Expert judgment is applied to any technical and management details to be included in the preliminary project scope statement.

         

Develop Project Plan

 

The Develop Project Management Plan process includes the actions necessary to define, integrate, and coordinate all subsidiary plans into a project management plan. The project management plan content will vary depending upon the application area and complexity of the project. This process results in a project management plan that is updated and revised through the Integrated Change Control process. The project management plan defines how the project is executed, monitored and controlled, and closed. The project management plan documents the collection of outputs of the planning processes of the Planning Process Group and includes:

 

·         The project management processes selected by the project management team

·         The level of implementation of each selected process

·         The descriptions of the tools and techniques to be used for accomplishing those processes

·         How the selected processes will be used to manage the specific project, including the dependencies and interactions among those processes, and the essential inputs and outputs

·         How work will be executed to accomplish the project objectives

·         How changes will be monitored and controlled

·         How configuration management will be performed

·         How integrity of the performance measurement baselines will be maintained and used

·         The need and techniques for communication among stakeholders

·         The selected project life cycle and, for multi-phase projects, the associated project phases

·         Key management reviews for content, extent, and timing to facilitate addressing open issues and pending decisions.

 

The project management plan can be either summary level or detailed, and can be composed of one or more subsidiary plans and other components. Each of the subsidiary plans and components is detailed to the extent required by the specific project. These subsidiary plans include, but are not limited to:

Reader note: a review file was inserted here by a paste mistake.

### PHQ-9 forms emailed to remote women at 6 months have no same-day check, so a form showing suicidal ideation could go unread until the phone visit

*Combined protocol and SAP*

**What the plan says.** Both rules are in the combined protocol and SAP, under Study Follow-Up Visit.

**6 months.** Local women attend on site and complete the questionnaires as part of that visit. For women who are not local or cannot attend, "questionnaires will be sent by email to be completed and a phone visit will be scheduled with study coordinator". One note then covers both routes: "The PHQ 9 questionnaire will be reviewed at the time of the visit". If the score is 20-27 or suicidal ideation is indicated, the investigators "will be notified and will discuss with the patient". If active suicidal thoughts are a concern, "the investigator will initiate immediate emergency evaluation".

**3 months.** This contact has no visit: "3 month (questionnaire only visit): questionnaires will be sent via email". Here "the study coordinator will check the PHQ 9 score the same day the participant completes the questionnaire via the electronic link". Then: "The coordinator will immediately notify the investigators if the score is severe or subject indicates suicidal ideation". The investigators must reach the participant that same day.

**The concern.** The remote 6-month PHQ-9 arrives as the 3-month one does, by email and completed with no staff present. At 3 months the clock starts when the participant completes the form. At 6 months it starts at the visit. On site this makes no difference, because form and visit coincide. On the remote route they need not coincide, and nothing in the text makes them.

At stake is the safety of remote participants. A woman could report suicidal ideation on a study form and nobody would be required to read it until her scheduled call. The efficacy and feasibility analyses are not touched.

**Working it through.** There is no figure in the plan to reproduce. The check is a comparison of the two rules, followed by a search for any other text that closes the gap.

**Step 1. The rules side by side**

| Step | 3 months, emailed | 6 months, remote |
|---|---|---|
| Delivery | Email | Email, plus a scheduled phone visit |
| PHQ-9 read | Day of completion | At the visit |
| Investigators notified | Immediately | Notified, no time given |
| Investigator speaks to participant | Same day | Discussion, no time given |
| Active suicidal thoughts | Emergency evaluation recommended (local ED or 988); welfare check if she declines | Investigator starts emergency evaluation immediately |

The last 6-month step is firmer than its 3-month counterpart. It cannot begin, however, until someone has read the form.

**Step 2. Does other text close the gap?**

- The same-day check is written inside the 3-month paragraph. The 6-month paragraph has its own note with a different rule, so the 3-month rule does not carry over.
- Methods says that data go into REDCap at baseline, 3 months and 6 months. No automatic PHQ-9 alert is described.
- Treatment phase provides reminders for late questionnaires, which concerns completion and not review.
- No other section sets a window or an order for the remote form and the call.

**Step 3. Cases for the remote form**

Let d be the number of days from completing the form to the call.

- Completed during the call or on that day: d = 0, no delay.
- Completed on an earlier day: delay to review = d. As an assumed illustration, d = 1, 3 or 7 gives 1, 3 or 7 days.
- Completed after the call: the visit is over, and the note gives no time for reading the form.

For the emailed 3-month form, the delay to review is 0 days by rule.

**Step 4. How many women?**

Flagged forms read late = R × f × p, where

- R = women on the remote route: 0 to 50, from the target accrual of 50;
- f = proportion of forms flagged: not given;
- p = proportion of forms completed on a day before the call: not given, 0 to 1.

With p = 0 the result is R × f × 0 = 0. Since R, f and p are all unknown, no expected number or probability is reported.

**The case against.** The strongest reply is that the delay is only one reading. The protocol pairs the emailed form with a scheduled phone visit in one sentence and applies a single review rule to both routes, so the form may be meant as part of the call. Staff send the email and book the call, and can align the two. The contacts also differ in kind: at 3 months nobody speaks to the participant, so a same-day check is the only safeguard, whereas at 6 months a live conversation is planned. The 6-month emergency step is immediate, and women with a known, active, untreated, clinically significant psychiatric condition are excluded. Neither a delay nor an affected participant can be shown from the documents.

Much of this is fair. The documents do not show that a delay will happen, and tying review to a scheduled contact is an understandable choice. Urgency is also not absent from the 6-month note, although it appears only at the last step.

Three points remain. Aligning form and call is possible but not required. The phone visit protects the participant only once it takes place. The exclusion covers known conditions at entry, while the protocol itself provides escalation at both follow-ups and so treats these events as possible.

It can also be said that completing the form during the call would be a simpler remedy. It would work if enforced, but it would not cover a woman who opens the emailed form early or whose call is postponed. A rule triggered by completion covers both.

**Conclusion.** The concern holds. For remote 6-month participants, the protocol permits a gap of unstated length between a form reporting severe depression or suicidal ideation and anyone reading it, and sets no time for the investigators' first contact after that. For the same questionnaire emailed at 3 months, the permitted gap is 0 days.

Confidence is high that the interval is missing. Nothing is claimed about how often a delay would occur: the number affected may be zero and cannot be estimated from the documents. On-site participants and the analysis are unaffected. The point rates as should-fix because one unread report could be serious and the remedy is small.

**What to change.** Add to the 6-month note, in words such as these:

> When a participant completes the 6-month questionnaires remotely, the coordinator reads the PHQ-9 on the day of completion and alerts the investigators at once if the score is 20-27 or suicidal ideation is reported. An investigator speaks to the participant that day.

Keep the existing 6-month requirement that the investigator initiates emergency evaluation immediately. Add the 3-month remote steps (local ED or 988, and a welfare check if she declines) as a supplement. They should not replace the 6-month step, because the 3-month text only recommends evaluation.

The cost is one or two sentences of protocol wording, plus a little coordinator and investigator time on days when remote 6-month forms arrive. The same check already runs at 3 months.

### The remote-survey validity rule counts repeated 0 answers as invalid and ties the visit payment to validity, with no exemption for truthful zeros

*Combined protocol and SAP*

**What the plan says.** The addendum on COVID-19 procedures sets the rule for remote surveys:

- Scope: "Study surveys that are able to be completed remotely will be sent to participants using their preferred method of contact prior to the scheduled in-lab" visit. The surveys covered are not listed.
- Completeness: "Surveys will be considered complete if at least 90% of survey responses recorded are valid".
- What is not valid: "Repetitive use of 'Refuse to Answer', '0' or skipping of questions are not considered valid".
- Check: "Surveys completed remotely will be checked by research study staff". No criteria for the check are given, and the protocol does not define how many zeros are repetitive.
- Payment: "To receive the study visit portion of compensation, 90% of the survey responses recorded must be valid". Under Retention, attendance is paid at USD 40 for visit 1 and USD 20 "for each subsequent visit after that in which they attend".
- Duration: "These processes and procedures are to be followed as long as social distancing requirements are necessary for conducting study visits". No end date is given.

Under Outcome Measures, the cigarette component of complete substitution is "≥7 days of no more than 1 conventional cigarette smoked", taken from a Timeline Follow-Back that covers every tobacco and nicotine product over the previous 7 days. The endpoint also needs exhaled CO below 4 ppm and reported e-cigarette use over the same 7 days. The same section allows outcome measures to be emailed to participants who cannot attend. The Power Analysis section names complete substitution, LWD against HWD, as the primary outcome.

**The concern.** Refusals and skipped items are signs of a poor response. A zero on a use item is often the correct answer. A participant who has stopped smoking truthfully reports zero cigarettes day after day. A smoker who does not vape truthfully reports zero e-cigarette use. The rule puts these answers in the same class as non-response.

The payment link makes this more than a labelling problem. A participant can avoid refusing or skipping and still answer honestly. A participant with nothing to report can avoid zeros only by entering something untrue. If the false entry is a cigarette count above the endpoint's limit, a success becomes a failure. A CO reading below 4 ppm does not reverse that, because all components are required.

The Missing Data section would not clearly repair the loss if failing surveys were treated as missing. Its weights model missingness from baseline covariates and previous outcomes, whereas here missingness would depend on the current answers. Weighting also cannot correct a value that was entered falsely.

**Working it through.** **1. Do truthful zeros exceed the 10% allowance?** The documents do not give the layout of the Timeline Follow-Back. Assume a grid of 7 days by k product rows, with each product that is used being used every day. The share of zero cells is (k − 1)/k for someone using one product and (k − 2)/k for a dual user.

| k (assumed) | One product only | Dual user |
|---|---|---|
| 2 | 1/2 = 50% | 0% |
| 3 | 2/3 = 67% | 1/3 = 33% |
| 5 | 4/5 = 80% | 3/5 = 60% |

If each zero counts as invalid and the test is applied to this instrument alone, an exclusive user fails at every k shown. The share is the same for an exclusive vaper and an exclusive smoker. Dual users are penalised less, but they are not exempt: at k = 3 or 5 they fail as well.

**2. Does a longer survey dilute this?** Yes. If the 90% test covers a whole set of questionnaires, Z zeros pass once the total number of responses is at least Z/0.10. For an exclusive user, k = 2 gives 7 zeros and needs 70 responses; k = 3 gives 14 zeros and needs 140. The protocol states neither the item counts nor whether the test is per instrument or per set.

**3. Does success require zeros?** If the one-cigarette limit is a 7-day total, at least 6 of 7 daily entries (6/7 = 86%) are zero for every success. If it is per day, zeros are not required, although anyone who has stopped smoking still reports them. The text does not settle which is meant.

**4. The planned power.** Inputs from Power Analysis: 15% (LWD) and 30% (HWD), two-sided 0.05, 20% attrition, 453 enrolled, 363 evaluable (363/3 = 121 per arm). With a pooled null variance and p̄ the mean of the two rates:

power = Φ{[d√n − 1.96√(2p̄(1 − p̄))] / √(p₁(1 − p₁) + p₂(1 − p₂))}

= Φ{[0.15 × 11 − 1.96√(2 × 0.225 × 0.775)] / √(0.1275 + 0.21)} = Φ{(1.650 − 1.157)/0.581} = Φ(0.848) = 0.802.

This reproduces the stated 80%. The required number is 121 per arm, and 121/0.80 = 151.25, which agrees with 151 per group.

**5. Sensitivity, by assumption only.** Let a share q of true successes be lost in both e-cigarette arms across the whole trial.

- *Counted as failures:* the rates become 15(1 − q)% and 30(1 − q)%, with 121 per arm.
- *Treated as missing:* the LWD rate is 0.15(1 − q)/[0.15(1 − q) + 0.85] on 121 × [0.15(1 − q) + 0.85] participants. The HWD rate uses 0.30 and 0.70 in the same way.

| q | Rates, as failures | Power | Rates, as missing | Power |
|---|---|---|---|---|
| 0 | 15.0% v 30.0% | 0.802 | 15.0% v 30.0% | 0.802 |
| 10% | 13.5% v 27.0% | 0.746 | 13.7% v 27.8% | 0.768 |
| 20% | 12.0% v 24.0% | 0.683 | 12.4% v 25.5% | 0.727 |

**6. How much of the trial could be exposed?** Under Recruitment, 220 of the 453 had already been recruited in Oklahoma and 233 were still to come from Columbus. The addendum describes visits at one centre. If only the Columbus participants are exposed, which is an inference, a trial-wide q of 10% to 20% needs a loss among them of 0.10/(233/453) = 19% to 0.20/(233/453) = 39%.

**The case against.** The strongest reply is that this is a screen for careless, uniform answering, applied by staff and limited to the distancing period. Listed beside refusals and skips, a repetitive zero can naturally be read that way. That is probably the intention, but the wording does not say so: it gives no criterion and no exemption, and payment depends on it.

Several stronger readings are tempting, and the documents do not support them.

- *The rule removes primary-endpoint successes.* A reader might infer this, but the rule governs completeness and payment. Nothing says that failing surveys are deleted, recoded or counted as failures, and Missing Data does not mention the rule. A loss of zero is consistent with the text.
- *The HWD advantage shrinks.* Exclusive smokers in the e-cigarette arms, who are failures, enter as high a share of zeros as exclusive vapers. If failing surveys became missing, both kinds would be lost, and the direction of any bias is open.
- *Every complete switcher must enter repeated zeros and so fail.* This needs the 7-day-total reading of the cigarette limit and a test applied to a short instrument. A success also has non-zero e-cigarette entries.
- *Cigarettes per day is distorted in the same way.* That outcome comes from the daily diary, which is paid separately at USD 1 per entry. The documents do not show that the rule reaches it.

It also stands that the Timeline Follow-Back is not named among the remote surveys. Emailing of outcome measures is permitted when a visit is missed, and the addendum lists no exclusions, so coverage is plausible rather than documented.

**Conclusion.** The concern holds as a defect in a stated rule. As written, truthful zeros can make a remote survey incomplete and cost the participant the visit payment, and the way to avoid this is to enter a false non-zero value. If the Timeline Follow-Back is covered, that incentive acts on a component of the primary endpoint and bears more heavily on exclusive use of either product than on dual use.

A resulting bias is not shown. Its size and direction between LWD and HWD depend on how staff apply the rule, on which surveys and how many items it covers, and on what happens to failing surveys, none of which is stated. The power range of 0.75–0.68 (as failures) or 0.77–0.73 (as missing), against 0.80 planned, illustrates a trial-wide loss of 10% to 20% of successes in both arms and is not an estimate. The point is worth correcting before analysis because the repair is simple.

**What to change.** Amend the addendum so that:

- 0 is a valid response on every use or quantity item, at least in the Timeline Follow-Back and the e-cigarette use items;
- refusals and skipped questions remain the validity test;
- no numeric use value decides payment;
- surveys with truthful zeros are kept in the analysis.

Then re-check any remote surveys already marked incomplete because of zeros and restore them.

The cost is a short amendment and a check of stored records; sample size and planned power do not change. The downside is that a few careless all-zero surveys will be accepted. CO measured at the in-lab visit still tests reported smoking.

·         Project scope management plan

·         Schedule management plan

·         Cost management plan

·         Quality management plan

·         Process improvement plan

·         Staffing management plan

·         Communication management plan

·         Risk management plan

·         Procurement management plan

 

These other components include, but are not limited to:

 

·         Milestone list

·         Resource calendar

·         Schedule baseline

·         Cost baseline

·         Quality baseline

·         Risk register

 

          Project Plan Tools and Techniques

Project Management Methodology

The project management methodology defines a process, which aids a project management team in developing and controlling changes to the project management plan.

 

Project Management Information System

The project management information system, an automated system, is used by the project management team to support generation of the project management plan, facilitate feedback as the document is developed, control changes to the project management plan, and release the approved document.

 

·         Configuration Management System The configuration management system is a subsystem of the overall project management information system. The system includes the process for submitting proposed changes, tracking systems for reviewing and approving proposed changes, defining approval levels for authorizing changes, and providing a method to validate approved changes. In most application areas, the configuration management system includes the change control system. The configuration management system is also a collection of formal documented procedures used to apply technical and administrative direction and surveillance to:

o   Identify and document the functional and physical characteristics of a product or component

o   Control any changes to such characteristics

o   Record and report each change and its implementation status

o   Support the audit of the products or components to verify conformance to requirements.

 

·         Change Control System The change control system is a collection of formal documented procedures that define how project deliverables and documentation are controlled, changed, and approved. The change control system is a subsystem of the configuration management system. For example, for information technology systems, a change control system can include the specifications (scripts, source code, data definition language, etc.) for each software component.

 

·         Expert Judgment Expert judgment is applied to develop technical and management details to be included in the project management plan.

 

 

 


[i] A Guide to the Project Management Body of Knowledge (PMBOK® Guide) Third Edition

2004 Project Management Institute, Four Campus Boulevard, Newtown Square, PA 19073-3299 USA

November 19, 2008 Posted by | knowledge areas, PMP, Project Management | | 2 Comments

How to Write a Project Charter

The project charter is the document that formally authorizes a project. The project charter provides the project manager with the authority to apply organizational resources to project activities. A project manager is identified and assigned as early in the project as is feasible. The project manager should always be assigned prior to the start of planning (if possible) and preferably while the project charter is being developed.